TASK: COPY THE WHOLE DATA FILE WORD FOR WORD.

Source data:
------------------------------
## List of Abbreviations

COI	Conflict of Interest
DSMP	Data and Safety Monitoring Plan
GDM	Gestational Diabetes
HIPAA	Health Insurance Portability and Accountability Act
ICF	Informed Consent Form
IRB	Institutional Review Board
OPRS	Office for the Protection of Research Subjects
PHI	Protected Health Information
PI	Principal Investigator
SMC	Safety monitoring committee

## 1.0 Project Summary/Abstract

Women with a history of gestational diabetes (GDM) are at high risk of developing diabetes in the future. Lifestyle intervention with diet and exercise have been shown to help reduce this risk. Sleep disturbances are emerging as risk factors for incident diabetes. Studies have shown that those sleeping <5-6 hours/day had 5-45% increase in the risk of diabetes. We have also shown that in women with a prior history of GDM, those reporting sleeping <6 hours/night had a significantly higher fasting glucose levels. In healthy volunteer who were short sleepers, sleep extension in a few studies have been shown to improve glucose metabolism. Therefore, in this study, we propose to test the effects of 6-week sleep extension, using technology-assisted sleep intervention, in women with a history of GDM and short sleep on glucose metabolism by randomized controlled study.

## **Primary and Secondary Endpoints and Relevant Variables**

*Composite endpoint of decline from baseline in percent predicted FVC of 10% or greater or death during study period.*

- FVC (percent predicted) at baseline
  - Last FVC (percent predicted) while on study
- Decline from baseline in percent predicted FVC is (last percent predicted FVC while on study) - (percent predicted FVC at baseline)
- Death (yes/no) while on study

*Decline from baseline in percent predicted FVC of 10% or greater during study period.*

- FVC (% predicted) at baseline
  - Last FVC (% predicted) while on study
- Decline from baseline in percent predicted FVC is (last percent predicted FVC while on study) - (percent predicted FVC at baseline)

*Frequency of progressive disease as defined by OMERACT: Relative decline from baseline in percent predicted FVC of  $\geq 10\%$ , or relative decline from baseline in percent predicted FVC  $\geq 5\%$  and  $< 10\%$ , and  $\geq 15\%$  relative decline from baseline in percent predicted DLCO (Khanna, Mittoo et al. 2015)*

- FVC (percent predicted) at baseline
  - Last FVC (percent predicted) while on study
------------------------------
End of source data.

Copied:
## List of Abbreviations

COI	Conflict of Interest
DSMP	Data and Safety Monitoring Plan
GDM	Gestational Diabetes
HIPAA	Health Insurance Portability and Accountability Act
ICF	Informed Consent Form
IRB	Institutional Review Board
OPRS	Office for the Protection of Research Subjects
PHI	Protected Health Information
PI	Principal Investigator
SMC	Safety monitoring committee

## 1.0 Project Summary/Abstract

Women with a history of gestational diabetes (GDM) are at high risk of developing diabetes in the future. Lifestyle intervention with diet and exercise have been shown to help reduce this risk. Sleep disturbances are emerging as risk factors for incident diabetes. Studies have shown that those sleeping <5-6 hours/day had 5-45% increase in the risk of diabetes. We have also shown that in women with a prior history of GDM, those reporting sleeping <6 hours/night had a significantly higher fasting glucose levels. In healthy volunteer who were short sleepers, sleep extension in a few studies have been shown to improve glucose metabolism. Therefore, in this study, we propose to test the effects of 6-week sleep extension, using technology-assisted sleep intervention, in women with a history of GDM and short sleep on glucose metabolism by randomized controlled study.

## **Primary and Secondary Endpoints and Relevant Variables**

*Composite endpoint of decline from baseline in percent predicted FVC of 10% or greater or death during study period.*

- FVC (percent predicted) at baseline
  - Last FVC (percent predicted) while on study
- Decline from baseline in percent predicted FVC is (last percent predicted FVC while on study) - (percent predicted FVC at baseline)
- Death (yes/no) while on study

*Decline from baseline in percent predicted FVC of 10% or greater during study period.*

- FVC (% predicted) at baseline
  - Last FVC (% predicted) while on study
- Decline from baseline in percent predicted FVC is (last percent predicted FVC while on study) - (percent predicted FVC at baseline)

*Frequency of progressive disease as defined by OMERACT: Relative decline from baseline in percent predicted FVC of  $\geq 10\%$ , or relative decline from baseline in percent predicted FVC  $\geq 5\%$  and  $< 10\%$ , and  $\geq 15\%$  relative decline from baseline in percent predicted DLCO (Khanna, Mittoo et al. 2015)*

- FVC (percent predicted) at baseline
  - Last FVC (percent predicted) while on study